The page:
The Japanese Wobbegong (Orectolobus japonicas) is a flattened, funny looking fish whose home is the temperate and tropical waters of the western Pacific Ocean. This is a carpet shark (Order Orectolobiformes), one of 12 species that belong to the Wobbegong family (Orectolobidae). Equally funny is its name: the quirky word is believed to come from an Australian Aboriginal language. Apparently it means “shaggy beard”, in reference to the skin growths around the mouth. (It’s fun to say too, try it! “wob-be-gong”, rhymes with hop-along).
Other features contribute to this creature’s odd appearance. It has spiracles (modified gill slits, to help breathing) that are larger than its eyes. There are also long, fleshy projections (barbels) around the mouth and nostrils that are thought to aid in feeding.
Like its family members, this small shark has a body shape and color pattern that are perfectly adapted for hiding on the sea floor. The skin is light with a pattern of lines and darker “saddle” markings. Little is known about the life history. Adults grow up to 1m (3.33 ft) long.
Japanese Wobbegong Facts
These sharks have many adaptations for staying camouflaged. In addition to their shape and color, they have a broad, flattened head. There are typically 5-6 skin growths that stick out on the sides of the head, below and in front of eyes. These “dermal lobes” obscure the body outline when the fish are lying on the sea bottom.
Similar to most modern-day sharks, wobbegongs are thought to have originated in the Mesozoic era. A recent genetic analysis (Corrigan & Beheregaray 2009) showed that the entire Family diversified rapidly during the Miocene epoch, within the Indo-Australian region of the world. Surprisingly, this occurred relatively recently in terms of evolutionary time, over the last 2 million years. That is not much time at all, compared to the ancient, 400 million year old lineage of sharks as a group!
Habitat and Range
The Japanese wobbegong occurs in the Northwest Pacific, from Japan, China and Korea to Vietnam, and possibly the Philippines (although that may refer to an additional wobbegong species). This bottom dweller prefers sandy/rocky surfaces and coral reefs, the substrates that match its cryptic coloration. It can be found from the intertidal zone to depths of about 1-200 m (330-660 ft).
Though sluggish, these nocturnal sharks are ambush predators: they use their camouflage to sneak up on their prey. Heavy jaws and sharp teeth are powerful weapons for this mode of hunting.
Wobbegongs are weak swimmers; they can walk along the bottom using their paired fins, and can even climb out of water to move between tide pools!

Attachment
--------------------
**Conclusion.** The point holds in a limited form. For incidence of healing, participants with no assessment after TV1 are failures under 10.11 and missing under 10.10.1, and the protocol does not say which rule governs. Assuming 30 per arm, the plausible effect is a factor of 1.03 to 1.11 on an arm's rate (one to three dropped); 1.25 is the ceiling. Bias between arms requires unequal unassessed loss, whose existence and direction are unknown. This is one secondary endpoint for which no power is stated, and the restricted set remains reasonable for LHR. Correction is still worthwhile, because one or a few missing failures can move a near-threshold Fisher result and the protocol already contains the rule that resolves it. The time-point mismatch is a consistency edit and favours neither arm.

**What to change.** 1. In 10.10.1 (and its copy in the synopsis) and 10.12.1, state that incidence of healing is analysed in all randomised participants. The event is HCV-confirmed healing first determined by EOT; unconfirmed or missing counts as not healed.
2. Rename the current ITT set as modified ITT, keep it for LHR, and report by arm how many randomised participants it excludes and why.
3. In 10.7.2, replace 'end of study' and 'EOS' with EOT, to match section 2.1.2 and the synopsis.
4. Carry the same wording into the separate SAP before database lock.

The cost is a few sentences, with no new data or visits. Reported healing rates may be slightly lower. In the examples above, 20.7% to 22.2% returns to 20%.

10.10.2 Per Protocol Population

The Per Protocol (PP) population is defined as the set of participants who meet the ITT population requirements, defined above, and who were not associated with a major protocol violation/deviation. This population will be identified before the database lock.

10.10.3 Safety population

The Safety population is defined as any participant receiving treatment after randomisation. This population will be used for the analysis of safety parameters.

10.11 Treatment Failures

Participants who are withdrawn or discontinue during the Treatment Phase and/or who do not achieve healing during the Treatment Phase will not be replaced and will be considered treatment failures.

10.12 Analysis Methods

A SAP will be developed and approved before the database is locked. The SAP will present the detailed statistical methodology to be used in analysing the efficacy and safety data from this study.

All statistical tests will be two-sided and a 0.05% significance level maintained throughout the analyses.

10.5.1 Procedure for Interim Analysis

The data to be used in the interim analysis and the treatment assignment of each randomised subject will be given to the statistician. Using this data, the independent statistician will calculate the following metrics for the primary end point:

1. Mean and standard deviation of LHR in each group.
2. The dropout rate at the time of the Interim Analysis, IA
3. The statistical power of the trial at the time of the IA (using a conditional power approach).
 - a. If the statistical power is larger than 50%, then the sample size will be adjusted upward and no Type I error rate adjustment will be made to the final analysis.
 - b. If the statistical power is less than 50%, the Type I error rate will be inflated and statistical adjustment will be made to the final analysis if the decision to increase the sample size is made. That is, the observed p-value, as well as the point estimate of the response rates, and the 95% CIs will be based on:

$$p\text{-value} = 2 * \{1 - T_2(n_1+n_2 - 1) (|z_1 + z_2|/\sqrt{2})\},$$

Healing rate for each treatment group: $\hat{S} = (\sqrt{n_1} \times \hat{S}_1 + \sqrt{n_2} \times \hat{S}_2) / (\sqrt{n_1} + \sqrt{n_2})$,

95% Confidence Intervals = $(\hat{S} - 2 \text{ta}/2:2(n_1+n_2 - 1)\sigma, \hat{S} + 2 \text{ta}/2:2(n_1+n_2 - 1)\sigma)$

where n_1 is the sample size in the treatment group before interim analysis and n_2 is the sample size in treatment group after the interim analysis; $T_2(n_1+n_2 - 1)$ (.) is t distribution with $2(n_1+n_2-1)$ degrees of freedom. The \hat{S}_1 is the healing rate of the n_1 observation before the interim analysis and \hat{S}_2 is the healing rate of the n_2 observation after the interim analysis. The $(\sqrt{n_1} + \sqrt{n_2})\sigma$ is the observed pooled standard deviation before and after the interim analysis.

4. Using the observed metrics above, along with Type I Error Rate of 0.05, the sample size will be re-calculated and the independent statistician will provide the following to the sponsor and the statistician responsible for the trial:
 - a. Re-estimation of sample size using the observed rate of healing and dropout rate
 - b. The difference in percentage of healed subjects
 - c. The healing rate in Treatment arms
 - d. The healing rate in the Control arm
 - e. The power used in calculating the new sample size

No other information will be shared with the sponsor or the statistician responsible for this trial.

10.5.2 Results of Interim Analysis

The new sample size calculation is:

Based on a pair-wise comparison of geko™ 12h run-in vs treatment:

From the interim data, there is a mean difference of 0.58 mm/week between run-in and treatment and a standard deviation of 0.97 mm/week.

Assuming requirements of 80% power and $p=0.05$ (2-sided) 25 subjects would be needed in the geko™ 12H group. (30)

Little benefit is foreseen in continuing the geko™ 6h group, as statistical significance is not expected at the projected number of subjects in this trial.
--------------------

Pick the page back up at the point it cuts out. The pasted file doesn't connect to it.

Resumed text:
They feed on invertebrates and fish that live on the ocean bottom, and they will also eat skates and shark egg cases.
No information was encountered, but based on what is known about other wobbegong species, this shark probably spends most of the time on its own.
These sharks are ovoviviparous, giving birth to up to 20 pups in a litter. The neonate sharks are about 20 cm (8″) long. The gestation period last for roughly 12 months in captivity.
Humans and Conservation
Wobbegongs are considered to be potentially dangerous because of their strong teeth, and the fact that they have been known to bite people when stepped on.
These sharks are readily kept in public aquaria and have bred successfully in captivity. They are caught for food in many places throughout their range, and their attractive skin may be used for leather.
The IUCN Red List classifies the Japanese Wobbegong as “Data Deficient” because so little is known about its populations and life history. Of particular concern, however, is the fact that the species distribution overlaps with areas known to be exploited by trawl fisheries, where declines in other wobbegong species have been observed. More information about the general biology and catch levels of this species is required for a proper assessment.
Written By: Kara Levevre
- Corrigan S & Beheregaray LB (2009). A recent shark radiation: molecular phylogeny, biogeography and speciation of wobbegong sharks (family: Orectolobidae). Molecular phylogenetics and evolution 52: 205-216.
- Florida Atlantic University
- Tanaka S, Nakaya K, Wang Y & Alava M (2009). Orectolobus japonicus. In: IUCN 2012. IUCN Red List of Threatened Species. Version 2012.2.
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